There is a strong suspicion that with the Debe to Mon Desir segment, a humongous feeding trough is being created for “kickbacks to public officials, to reward financiers who were civil engineering contractors, or who provided equipment, trucks and materials, or who were suppliers of aggregate, or those who speculated in real estate transactions in the route of the proposed segment of the highway.” Also, the report of the Highway Review Committee concludes that “ a significant concern with the Debe to Mon Desir Highway is whether or not the lawful authority responsible for this large public expenditure is conforming to due process, including observance of various oversight statutory requirements for environmental management, the development of land, and due consideration of the socio-economic impact of affected persons.”
In the face of all this and so much more, including the recent Auditor General’s report that points to atrocious waste, mismanagement and lack of accountability in public expenditure, where is the parliamentary committee with the power and resources to summon anybody to an inquiry into malfeasance and where non-attendance or perjury are offences with jail terms? Will starting Parliament a few hours on any Friday provide the nation with this kind of protection from our predator politicians or irresponsible public servants?
For 50 years we have had massive waste, mismanagement and thievery in our public affairs and our Parliament has done absolutely nothing to stop it. It couldn’t and still can’t. Billions of dollars have either been wasted or stolen under its very nose. No prime minister, minister or other public official has ended behind bars as they do in countries with real parliaments that keep an eye on the public interest.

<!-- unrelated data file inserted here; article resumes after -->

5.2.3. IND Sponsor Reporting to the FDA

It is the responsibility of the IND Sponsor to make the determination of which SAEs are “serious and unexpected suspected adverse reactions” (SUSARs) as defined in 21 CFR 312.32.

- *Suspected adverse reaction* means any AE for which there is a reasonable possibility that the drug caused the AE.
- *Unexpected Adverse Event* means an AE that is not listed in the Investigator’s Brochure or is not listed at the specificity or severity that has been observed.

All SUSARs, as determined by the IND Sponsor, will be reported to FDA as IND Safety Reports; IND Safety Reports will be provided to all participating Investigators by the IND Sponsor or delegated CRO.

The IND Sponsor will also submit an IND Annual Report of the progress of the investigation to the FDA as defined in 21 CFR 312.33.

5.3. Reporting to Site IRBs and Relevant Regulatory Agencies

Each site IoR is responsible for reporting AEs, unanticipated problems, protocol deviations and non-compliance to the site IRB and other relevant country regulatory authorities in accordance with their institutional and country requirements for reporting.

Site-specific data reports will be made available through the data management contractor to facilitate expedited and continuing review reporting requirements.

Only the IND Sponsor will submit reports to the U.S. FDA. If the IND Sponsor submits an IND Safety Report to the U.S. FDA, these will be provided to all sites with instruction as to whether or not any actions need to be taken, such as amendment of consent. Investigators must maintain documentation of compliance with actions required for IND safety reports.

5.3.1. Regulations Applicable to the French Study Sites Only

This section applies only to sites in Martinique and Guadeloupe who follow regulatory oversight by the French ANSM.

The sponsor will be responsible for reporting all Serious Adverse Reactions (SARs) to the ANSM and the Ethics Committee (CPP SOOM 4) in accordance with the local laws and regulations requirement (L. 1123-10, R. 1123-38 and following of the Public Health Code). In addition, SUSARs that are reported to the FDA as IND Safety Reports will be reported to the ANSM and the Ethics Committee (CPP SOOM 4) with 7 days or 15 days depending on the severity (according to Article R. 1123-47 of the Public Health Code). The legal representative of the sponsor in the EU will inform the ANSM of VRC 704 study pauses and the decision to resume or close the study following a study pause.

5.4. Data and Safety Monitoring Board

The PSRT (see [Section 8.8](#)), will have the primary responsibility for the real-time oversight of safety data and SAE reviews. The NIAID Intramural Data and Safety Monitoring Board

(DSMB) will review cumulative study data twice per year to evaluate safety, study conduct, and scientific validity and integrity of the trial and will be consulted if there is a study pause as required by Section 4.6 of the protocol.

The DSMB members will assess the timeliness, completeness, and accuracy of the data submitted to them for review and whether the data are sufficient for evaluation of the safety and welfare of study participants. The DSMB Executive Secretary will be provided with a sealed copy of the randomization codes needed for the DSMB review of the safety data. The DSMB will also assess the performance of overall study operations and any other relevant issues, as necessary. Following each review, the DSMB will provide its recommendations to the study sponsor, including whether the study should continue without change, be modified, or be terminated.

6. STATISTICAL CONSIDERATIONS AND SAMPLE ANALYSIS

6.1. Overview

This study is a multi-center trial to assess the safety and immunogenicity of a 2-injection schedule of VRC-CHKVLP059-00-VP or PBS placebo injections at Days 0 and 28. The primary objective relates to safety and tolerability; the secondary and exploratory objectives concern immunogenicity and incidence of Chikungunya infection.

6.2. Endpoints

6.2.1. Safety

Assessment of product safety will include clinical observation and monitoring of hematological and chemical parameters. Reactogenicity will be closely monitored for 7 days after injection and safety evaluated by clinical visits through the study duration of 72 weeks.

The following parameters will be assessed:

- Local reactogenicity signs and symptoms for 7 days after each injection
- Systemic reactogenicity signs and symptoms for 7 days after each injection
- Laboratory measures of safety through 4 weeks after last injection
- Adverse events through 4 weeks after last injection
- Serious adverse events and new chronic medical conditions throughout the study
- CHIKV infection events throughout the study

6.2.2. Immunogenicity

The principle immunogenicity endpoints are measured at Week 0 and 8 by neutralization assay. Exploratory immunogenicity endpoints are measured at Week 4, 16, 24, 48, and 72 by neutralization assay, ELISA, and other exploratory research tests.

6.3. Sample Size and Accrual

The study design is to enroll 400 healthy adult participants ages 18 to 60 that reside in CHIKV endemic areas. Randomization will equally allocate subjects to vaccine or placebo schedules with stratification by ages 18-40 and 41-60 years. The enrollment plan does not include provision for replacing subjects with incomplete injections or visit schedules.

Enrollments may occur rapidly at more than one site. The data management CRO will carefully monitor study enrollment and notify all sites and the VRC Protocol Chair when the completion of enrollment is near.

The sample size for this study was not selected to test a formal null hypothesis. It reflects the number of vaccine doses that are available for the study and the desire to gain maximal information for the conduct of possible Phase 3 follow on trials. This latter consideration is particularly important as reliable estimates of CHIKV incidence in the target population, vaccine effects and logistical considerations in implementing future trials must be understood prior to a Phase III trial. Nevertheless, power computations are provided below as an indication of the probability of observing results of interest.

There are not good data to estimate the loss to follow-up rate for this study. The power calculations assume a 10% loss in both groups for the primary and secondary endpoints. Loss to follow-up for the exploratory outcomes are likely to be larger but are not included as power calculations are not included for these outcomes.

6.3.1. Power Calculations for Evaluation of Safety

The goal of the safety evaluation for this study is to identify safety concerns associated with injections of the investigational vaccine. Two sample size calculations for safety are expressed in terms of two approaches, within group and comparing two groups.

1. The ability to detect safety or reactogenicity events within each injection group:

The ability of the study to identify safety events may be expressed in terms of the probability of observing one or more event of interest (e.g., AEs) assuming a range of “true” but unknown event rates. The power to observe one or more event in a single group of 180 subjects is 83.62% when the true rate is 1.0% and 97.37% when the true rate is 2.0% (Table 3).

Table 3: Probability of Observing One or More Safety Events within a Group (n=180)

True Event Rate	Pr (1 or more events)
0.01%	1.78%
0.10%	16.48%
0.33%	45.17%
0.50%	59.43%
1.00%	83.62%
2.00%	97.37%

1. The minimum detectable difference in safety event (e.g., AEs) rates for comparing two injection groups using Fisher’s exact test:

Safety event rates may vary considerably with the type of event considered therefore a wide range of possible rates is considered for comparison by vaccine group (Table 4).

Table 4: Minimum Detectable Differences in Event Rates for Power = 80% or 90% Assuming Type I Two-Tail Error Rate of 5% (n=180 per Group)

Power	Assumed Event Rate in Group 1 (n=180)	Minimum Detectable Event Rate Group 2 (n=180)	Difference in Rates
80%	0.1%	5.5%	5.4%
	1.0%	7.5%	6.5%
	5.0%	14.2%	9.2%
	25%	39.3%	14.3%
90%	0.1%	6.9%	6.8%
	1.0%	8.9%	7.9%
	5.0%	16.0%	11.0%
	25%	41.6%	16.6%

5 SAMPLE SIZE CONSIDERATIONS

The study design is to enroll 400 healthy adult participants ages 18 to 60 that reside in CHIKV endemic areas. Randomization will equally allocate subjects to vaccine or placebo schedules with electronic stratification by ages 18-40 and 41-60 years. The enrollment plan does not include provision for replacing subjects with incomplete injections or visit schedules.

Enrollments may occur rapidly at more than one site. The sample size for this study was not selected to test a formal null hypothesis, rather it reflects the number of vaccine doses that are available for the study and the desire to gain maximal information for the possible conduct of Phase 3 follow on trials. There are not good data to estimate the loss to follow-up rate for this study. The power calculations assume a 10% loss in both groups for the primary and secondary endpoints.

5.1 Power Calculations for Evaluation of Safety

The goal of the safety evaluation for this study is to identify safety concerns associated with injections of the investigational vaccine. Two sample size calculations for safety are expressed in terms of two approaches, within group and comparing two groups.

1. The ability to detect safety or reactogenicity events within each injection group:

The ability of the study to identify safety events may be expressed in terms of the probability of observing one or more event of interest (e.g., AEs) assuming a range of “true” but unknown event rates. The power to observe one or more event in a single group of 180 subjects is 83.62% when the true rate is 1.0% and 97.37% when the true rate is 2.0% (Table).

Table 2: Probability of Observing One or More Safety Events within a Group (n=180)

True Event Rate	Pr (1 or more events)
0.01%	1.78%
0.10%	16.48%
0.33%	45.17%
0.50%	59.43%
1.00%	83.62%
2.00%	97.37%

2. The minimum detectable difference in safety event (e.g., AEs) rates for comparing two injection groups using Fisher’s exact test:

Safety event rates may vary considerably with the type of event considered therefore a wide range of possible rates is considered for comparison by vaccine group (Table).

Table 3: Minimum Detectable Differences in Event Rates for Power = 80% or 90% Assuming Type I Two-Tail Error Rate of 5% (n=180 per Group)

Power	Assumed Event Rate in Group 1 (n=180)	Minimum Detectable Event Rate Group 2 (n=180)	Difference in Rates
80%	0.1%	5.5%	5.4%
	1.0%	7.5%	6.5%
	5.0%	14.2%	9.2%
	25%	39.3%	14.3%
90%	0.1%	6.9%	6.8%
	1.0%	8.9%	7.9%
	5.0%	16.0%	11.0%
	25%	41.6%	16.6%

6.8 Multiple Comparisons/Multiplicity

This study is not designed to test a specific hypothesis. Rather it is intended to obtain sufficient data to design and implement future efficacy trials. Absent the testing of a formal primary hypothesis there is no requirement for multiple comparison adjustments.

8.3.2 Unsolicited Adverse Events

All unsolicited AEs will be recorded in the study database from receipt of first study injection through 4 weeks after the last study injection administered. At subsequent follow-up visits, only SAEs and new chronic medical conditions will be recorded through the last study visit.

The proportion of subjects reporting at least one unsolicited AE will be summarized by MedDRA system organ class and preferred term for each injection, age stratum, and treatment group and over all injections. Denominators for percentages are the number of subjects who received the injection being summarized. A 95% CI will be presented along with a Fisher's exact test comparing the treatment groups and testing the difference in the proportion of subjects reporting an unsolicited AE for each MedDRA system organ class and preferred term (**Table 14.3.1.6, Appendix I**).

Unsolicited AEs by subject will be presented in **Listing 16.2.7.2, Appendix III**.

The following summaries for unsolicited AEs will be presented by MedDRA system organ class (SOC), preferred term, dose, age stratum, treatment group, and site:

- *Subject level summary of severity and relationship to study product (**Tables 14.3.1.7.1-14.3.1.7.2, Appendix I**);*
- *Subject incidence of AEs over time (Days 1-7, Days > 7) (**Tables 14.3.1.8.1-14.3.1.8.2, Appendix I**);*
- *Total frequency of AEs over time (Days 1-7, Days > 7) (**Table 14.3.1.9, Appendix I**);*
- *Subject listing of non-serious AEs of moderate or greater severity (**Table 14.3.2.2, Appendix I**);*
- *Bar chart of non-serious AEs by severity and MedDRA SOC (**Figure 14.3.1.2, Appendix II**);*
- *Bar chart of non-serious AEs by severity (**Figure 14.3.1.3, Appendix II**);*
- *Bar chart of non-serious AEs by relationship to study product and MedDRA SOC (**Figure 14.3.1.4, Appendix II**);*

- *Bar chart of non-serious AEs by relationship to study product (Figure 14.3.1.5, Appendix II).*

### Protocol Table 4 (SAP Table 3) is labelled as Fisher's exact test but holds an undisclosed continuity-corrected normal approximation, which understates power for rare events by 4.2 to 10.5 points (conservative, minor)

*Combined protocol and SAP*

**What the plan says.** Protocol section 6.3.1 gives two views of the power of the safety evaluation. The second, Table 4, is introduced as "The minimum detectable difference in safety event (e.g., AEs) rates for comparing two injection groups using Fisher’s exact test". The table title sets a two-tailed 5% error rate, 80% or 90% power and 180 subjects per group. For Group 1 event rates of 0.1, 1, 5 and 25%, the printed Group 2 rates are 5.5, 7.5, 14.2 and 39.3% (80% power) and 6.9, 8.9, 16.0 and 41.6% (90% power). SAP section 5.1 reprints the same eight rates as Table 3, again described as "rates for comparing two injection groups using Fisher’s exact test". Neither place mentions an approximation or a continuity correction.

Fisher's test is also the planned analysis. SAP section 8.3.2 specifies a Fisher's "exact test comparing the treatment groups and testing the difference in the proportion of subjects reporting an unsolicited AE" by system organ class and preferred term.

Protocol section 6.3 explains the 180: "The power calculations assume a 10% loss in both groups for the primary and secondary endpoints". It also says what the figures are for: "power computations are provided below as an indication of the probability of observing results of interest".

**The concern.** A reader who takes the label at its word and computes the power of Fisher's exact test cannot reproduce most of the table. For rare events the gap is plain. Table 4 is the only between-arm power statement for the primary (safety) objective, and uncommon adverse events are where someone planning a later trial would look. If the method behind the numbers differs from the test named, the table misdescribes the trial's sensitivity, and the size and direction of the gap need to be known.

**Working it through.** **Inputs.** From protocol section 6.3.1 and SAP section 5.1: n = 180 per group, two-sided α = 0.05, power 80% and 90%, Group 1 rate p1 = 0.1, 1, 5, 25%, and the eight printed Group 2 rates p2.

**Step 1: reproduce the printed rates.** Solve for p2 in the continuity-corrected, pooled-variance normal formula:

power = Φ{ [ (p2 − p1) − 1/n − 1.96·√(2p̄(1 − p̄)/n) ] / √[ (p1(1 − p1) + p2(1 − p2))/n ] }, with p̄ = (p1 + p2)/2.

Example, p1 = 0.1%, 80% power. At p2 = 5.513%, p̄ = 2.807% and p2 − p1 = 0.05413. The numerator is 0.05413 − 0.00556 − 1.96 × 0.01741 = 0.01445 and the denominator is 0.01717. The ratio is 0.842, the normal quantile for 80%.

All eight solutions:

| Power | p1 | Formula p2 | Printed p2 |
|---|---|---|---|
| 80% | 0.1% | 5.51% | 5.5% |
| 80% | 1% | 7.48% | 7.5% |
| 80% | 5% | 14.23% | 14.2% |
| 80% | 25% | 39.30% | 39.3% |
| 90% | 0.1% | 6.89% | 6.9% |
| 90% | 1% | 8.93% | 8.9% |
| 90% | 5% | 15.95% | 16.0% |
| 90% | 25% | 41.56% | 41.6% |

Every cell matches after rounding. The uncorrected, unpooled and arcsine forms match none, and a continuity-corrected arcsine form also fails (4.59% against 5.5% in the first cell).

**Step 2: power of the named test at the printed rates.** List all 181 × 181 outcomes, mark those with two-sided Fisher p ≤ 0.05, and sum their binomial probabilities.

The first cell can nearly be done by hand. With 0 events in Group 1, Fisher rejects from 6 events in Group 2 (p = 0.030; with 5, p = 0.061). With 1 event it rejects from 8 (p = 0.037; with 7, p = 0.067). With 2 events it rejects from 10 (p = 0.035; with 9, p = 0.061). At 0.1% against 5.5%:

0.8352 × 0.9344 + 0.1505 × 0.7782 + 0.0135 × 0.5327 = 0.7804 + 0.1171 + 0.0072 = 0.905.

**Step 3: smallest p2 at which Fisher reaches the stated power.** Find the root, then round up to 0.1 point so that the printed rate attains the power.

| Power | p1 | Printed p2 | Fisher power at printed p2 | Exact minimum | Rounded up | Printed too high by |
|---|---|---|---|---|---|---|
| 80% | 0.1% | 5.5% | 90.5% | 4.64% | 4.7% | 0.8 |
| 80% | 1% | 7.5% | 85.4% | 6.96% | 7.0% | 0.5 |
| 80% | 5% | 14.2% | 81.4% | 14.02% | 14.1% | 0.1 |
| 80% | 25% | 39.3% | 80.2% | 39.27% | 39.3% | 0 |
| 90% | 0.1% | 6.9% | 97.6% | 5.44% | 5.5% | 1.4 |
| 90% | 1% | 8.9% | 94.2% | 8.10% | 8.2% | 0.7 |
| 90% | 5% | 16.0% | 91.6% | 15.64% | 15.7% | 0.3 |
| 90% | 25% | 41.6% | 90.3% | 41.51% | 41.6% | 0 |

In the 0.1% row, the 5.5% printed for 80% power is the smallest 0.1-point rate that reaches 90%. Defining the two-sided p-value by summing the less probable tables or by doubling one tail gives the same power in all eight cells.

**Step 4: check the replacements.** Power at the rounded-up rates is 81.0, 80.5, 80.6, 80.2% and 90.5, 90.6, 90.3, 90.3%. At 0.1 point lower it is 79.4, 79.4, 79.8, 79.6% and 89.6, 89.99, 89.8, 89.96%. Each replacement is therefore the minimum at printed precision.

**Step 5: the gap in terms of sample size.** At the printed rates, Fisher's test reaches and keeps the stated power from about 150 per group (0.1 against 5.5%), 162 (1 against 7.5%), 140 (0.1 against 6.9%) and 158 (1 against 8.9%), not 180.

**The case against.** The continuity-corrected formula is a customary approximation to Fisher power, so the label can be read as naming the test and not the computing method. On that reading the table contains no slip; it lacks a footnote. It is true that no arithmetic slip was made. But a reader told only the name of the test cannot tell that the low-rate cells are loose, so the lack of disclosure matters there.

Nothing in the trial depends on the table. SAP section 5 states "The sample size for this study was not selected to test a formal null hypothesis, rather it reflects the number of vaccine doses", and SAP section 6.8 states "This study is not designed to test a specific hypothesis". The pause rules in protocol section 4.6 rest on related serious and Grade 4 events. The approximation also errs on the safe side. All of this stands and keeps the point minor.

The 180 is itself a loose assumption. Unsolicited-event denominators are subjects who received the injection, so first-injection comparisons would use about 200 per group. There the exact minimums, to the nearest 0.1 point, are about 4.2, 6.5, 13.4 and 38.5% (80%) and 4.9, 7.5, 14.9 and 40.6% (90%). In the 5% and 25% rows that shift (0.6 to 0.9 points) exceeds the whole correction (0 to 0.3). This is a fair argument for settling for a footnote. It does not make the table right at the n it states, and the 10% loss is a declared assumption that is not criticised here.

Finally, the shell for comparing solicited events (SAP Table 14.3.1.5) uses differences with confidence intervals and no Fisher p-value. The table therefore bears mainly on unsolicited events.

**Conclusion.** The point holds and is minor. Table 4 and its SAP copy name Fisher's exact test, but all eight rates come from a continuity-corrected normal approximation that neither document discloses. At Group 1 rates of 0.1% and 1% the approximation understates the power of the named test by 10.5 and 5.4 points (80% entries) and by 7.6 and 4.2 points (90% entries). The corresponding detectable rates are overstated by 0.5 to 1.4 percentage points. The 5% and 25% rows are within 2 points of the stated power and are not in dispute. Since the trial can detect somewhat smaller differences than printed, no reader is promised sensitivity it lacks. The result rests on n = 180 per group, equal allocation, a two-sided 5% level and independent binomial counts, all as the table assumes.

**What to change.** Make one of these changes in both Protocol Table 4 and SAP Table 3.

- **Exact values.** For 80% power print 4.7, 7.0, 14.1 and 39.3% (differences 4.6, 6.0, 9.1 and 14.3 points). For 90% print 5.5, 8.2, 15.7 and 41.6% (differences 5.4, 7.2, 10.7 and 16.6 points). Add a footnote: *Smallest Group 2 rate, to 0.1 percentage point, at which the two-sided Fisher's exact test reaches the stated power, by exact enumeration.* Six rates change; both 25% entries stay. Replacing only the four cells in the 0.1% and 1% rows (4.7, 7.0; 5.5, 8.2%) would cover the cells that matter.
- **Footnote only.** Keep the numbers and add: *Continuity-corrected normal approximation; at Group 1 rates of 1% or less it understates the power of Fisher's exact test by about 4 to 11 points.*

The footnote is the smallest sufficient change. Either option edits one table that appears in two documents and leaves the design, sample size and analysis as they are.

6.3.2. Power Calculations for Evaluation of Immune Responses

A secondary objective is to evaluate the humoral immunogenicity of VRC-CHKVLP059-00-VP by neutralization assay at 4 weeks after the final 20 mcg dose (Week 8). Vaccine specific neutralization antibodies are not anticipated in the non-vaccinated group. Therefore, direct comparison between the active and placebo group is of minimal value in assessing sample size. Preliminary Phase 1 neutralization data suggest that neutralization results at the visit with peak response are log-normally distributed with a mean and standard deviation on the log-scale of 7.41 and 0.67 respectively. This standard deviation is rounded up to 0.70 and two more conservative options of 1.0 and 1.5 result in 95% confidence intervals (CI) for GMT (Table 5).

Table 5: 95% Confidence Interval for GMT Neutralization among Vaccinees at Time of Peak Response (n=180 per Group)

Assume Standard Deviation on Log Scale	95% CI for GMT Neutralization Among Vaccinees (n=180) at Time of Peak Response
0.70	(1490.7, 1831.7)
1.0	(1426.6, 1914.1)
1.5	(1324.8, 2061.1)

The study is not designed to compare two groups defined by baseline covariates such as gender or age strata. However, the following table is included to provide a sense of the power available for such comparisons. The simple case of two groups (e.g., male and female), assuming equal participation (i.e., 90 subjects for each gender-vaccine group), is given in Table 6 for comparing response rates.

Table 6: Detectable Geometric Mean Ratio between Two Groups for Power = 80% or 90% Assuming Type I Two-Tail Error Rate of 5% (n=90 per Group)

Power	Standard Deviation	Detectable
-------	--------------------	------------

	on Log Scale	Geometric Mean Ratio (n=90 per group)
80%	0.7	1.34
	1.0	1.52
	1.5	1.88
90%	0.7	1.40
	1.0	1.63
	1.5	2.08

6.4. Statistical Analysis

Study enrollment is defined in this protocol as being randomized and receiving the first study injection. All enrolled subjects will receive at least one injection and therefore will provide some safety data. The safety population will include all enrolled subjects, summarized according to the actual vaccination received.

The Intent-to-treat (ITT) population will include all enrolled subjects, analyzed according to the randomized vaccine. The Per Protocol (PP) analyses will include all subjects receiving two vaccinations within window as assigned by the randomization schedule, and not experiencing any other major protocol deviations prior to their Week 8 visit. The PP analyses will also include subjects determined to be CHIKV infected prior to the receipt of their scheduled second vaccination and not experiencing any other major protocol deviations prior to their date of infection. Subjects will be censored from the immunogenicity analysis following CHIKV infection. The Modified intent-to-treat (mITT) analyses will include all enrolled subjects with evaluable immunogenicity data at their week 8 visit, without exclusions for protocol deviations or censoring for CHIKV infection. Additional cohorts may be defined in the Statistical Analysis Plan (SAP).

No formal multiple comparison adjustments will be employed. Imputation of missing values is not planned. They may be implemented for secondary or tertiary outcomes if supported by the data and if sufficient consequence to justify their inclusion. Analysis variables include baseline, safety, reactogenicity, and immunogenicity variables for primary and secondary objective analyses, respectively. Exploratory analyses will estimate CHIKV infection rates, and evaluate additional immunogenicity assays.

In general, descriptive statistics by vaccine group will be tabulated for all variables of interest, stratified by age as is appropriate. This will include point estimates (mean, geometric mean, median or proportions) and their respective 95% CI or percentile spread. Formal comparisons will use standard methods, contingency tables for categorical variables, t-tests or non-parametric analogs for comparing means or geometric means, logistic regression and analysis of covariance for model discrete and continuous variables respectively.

Today a former president of Israel and cabinet minister is serving a seven year jail sentence and in the Nixon administration no lesser person that the Attorney General ended behind bars for misbehaviour in public office. In these cases both the media and the parliaments of those countries played key roles. Our media does its work but our impotent and manipulable Parliament facilitates corruption, making this country a haven for corrupt public officials. It should be entombed in ignominy especially after section 34, with inscriptions on its slab detailing the massive corruption it allowed from the gas station racket to the Piarco airport terminal building project and continuing. It should not be given any extra time. It should be placed in the dustbin of history.
So let’s not hold on to straws like starting the Parliament earlier. Instead, let us have a Parliament elected by proportional representation that will provide the room for collaboration across the aisle in the people’s interest after the competition for power once every five years. We don’t need our MPs for a few more hours on any one day. We need them there all day, every day, looking after our interest. Anything else is ‘small change’ that further cheapens our condition.
* Ralph Maraj is a former